The World Health Organization has received reports for three cases of the Zika virus in India, spotted thanks to routine blood tests in a hospital located in Ahmedabad, in the Gujarat province.

The patients became infected as they remained in the country. They had not traveled abroad since February 2016, which is when the first case took place. Most people who become infected with Zika do not display severe symptoms until enough time has passed for the virus to incubate.

WHO has confirmed the presence of the Zika virus in India. Image credit: Getty Images.

The Zika virus reaches one of the most populated countries

The report was made public by the Indian Ministry of Health and Family Welfare, as they reported three cases of Zika infection, confirmed through laboratory tests. The samples were analyzed at the B.J. Medical College in Ahmedabad and then passed on to the National Institute of Virology.

One of the cases is a 64-year-old male, who was suffering from fever during the time of testing. Another is a 34-year-old woman, who delivered a healthy baby on November 2016. She was feverish after delivering the baby even if the pregnancy developed regularly and she did not travel abroad within its duration. The final case is a 22-year-old pregnant woman whose blood sample was collected at the B.J. Medical College during her 37th week of pregnancy.

An investigator looks at Aedes aegypti mosquitoes at a lab in the Institute of Biomedical Sciences of the University of Sao Paul. Image credit: TIME.

India’s public health officials responded by developing an action plan to contain the Zika virus and avoid any possible cause that could lead to an outbreak. Airports and ports are now displaying information for travelers to avoid the mosquitoes that transmit the Zika virus.

Collective reports of fever and microcephaly are now being monitored to determine if they are due to the Zika virus, and laboratories have started tests on mosquitoes to see which regions are at a higher risk of suffering from an outbreak. Currently, microcephaly cases remain at their usual rate for the whole country.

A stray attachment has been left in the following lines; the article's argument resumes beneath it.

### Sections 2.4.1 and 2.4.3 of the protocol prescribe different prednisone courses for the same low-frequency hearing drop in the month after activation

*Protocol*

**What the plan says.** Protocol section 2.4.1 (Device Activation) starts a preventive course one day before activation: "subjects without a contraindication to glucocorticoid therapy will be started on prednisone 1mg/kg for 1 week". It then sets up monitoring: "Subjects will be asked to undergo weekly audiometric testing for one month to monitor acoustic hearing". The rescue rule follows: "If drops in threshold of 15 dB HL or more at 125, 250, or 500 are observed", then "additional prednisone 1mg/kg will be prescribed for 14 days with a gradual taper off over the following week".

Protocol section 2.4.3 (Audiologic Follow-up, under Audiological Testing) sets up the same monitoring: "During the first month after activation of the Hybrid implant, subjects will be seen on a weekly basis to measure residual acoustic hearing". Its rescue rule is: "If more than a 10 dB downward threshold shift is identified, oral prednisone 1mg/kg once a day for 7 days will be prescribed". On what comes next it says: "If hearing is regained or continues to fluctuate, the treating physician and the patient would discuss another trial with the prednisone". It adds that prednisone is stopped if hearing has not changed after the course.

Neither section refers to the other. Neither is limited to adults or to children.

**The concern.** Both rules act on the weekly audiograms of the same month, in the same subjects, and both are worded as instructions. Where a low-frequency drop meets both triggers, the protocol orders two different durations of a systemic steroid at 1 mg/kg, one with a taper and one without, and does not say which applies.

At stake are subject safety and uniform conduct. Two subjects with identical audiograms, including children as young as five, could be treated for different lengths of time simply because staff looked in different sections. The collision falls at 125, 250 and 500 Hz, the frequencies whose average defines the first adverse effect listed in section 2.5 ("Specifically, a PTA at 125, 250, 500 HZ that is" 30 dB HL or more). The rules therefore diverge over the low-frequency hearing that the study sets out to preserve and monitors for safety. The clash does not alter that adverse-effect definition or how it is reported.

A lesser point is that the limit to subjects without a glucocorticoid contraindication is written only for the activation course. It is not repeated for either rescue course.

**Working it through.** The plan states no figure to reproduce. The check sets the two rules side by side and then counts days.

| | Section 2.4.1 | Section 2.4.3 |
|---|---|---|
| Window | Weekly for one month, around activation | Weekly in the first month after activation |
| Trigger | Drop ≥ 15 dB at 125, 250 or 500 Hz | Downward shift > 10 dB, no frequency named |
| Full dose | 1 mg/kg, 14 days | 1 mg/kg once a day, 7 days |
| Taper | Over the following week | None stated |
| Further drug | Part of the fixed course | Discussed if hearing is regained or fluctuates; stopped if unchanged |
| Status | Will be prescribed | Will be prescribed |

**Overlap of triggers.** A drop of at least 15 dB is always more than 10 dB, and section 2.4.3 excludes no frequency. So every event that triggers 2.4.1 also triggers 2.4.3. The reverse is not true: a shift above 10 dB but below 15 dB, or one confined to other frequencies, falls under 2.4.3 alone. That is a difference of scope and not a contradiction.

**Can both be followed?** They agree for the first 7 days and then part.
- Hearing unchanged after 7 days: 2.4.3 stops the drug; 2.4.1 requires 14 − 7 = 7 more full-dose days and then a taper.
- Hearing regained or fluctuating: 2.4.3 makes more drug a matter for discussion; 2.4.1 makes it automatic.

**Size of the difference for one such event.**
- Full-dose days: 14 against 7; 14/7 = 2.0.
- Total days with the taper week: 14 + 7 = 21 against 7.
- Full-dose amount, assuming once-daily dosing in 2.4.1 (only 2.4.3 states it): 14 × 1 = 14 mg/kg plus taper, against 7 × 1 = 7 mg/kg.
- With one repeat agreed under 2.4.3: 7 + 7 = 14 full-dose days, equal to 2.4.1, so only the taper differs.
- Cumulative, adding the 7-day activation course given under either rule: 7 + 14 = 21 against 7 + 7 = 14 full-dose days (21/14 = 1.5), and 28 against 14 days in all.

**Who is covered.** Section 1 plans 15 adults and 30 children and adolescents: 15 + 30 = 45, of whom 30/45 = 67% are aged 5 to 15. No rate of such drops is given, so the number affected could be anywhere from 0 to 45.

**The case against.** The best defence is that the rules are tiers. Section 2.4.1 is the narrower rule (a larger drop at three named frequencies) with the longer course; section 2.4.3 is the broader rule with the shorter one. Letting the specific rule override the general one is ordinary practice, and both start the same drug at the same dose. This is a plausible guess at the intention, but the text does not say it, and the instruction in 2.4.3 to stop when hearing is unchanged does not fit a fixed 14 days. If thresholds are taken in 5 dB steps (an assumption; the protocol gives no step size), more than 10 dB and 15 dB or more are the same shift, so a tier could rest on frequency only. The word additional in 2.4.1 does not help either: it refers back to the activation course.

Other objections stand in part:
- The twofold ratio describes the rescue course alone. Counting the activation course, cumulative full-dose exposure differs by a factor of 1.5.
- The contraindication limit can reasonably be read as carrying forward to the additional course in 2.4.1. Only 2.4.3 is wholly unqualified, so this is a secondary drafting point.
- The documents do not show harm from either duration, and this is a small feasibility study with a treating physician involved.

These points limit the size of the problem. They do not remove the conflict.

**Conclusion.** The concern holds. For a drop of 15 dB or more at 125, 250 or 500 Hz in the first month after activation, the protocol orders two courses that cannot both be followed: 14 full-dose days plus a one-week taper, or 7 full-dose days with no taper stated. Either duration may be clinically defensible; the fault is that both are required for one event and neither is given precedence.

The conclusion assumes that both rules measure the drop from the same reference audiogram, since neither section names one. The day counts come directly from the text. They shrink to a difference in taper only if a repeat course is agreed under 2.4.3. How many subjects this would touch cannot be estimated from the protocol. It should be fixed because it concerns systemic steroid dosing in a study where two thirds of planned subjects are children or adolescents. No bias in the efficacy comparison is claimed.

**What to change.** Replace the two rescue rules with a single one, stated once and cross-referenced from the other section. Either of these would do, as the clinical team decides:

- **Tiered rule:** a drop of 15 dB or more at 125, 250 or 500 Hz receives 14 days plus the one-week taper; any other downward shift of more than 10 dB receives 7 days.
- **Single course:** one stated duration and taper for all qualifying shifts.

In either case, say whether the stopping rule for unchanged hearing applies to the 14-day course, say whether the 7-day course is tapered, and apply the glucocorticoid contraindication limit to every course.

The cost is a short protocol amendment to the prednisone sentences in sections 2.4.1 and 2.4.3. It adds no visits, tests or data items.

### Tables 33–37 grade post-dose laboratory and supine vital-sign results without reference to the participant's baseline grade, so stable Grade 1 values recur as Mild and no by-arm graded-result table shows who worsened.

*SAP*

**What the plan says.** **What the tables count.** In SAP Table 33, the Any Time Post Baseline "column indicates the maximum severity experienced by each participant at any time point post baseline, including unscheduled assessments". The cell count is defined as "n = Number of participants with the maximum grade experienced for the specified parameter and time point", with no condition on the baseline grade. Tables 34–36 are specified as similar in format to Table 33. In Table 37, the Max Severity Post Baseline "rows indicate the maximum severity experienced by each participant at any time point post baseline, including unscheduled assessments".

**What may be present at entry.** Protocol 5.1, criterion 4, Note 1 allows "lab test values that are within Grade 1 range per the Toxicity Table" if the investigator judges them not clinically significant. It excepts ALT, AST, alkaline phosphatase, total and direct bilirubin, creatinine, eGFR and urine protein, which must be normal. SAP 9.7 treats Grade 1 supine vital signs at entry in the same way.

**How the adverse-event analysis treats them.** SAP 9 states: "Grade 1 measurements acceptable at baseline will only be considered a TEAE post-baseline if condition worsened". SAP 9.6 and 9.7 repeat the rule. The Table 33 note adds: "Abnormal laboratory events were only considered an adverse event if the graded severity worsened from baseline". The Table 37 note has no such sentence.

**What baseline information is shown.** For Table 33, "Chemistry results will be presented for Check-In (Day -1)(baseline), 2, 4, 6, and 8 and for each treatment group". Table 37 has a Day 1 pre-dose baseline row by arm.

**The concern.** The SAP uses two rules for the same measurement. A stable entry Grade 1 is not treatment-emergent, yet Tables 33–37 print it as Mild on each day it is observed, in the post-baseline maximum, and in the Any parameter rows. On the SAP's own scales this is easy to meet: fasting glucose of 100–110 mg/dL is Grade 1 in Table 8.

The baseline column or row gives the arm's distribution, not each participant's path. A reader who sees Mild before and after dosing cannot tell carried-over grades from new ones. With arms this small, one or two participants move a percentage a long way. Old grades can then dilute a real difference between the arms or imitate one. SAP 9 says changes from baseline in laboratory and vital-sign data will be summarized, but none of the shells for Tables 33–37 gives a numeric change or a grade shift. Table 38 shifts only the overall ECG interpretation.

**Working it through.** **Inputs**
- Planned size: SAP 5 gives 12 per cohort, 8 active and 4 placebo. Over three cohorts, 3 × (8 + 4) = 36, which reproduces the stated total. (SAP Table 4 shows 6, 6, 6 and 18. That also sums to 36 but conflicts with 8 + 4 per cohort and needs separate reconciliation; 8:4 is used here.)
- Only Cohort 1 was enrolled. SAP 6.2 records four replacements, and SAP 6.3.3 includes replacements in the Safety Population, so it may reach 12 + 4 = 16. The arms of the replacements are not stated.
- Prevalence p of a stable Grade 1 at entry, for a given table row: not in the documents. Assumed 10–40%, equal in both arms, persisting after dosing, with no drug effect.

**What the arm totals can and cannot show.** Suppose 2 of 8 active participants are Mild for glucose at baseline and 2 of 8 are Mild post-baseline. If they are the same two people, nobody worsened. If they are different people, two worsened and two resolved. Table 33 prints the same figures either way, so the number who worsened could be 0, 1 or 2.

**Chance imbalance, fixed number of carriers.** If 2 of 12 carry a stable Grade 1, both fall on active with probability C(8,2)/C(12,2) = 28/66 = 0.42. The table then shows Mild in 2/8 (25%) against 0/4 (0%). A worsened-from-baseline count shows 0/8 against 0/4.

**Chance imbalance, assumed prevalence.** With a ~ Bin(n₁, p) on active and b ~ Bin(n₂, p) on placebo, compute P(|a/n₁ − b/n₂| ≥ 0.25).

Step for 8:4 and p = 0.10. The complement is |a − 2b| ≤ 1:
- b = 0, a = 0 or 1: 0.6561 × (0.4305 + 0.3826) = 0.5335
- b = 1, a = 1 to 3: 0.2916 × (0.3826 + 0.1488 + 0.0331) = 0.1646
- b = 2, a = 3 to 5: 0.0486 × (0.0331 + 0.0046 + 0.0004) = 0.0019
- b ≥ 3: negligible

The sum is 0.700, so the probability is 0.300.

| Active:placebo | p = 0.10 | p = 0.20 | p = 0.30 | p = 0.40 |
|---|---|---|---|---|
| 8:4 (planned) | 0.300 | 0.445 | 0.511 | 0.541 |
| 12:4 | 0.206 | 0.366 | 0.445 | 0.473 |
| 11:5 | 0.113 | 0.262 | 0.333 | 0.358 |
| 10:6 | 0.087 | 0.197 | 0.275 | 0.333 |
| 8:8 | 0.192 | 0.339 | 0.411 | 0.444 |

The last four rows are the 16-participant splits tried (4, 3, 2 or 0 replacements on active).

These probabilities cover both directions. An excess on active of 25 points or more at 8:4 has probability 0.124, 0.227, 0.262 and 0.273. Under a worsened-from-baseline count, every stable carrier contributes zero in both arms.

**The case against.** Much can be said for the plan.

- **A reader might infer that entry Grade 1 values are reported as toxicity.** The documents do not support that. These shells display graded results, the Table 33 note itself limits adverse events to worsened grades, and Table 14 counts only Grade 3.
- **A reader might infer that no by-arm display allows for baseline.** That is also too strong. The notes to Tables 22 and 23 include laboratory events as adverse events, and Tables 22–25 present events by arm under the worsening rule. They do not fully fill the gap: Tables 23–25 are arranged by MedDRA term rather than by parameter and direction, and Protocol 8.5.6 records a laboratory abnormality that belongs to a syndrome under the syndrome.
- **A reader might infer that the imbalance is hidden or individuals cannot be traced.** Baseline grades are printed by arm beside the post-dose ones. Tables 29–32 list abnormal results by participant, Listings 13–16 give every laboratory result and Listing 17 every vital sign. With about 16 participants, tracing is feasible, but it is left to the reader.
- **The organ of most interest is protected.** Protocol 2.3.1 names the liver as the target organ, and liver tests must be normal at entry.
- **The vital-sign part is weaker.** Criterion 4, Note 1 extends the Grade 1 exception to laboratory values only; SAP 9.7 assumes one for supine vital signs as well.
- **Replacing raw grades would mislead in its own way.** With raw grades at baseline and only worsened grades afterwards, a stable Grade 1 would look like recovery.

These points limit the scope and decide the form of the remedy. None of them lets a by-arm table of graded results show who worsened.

WHO assures that the report does not change the global risk assessment for the Zika virus, although it is encouraging world countries to increase vigilance toward the characterization of the virus and its proliferation. Currently, no travel restrictions to or from India are being recommended by WHO.

WHO insists that residents in Gujarat province should remove any site where mosquitoes could breed and that they should reduce the chance that an Aedes mosquito could come in contact with a person. People traveling to high-risk areas should wear insect repellents, and appropriate clothing to avoid being bitten.

An outbreak that encompasses the world

Zika was first observed in humans back in 1952, but it is known to affect monkeys since 1947. Outbreaks have occurred in all continents except Europe. The incubation period for the disease is not yet clear, although symptoms are similar to those of dengue, including fever, muscle and joint pain, headaches, and skin rashes. They tend to last no more than one or two weeks.

Last year, WHO determined that Zika in pregnant women causes brain deformation in their child, mostly microcephaly. Additionally, Zika can develop into the Guillain-Barré syndrome, a rare condition where the immune system attacks the patient’s nerves.

One of these twins developed microcephaly while his brother did not. Image credit: Reuters/Nacho Doce.

Zika is transmitted either by mosquito bites or sexual contact. Transmission by blood transfusion is also being studied although WHO has not been able to confirm it. Usually, people diagnosed with Zika are those that live near an area deemed as high-risk. Infection can only be confirmed through lab testing bodily fluids.

To treat it, the patient should get full rest while drinking enough fluids. Common painkillers are best to deal with the disease, just as the fever can also be treated with usual drugs. The disease tends to wear off after a week or two, but if symptoms persist, the patient is advised to reach out to a doctor.

The best way to prevent being infected by Zika is to wear long-sleeved shirts and pants, covering the skin to the greatest extent. Closing windows and using mosquito nets is also advisable. The ones who are at a higher risk are people who cannot take measures to reduce the probability of infection, including the elderly, young children, and pregnant women.

Insect repellent is also a very effective solution. WHO recommends using those that contain DEET, IR3535 or icaridin. Also, mosquito breeding sites should be eliminated. This includes recipients with stagnant water, pots, gutters, and stranded tires. Local governments should take steps into reducing risk and mosquito breeding rates by spraying insecticides on a large scale, while also disposing of potential breeding spots.

To tackle the global outbreak systematically, WHO devised the Zika Strategic Response Framework to prioritize researching and eliminating the Zika virus by keeping in touch with epidemiologists all over the world. WHO is also closely monitoring the disease and its complications, as there is no definitive cure for any the conditions that may surface after being infected with the virus.

Source: World Health Organization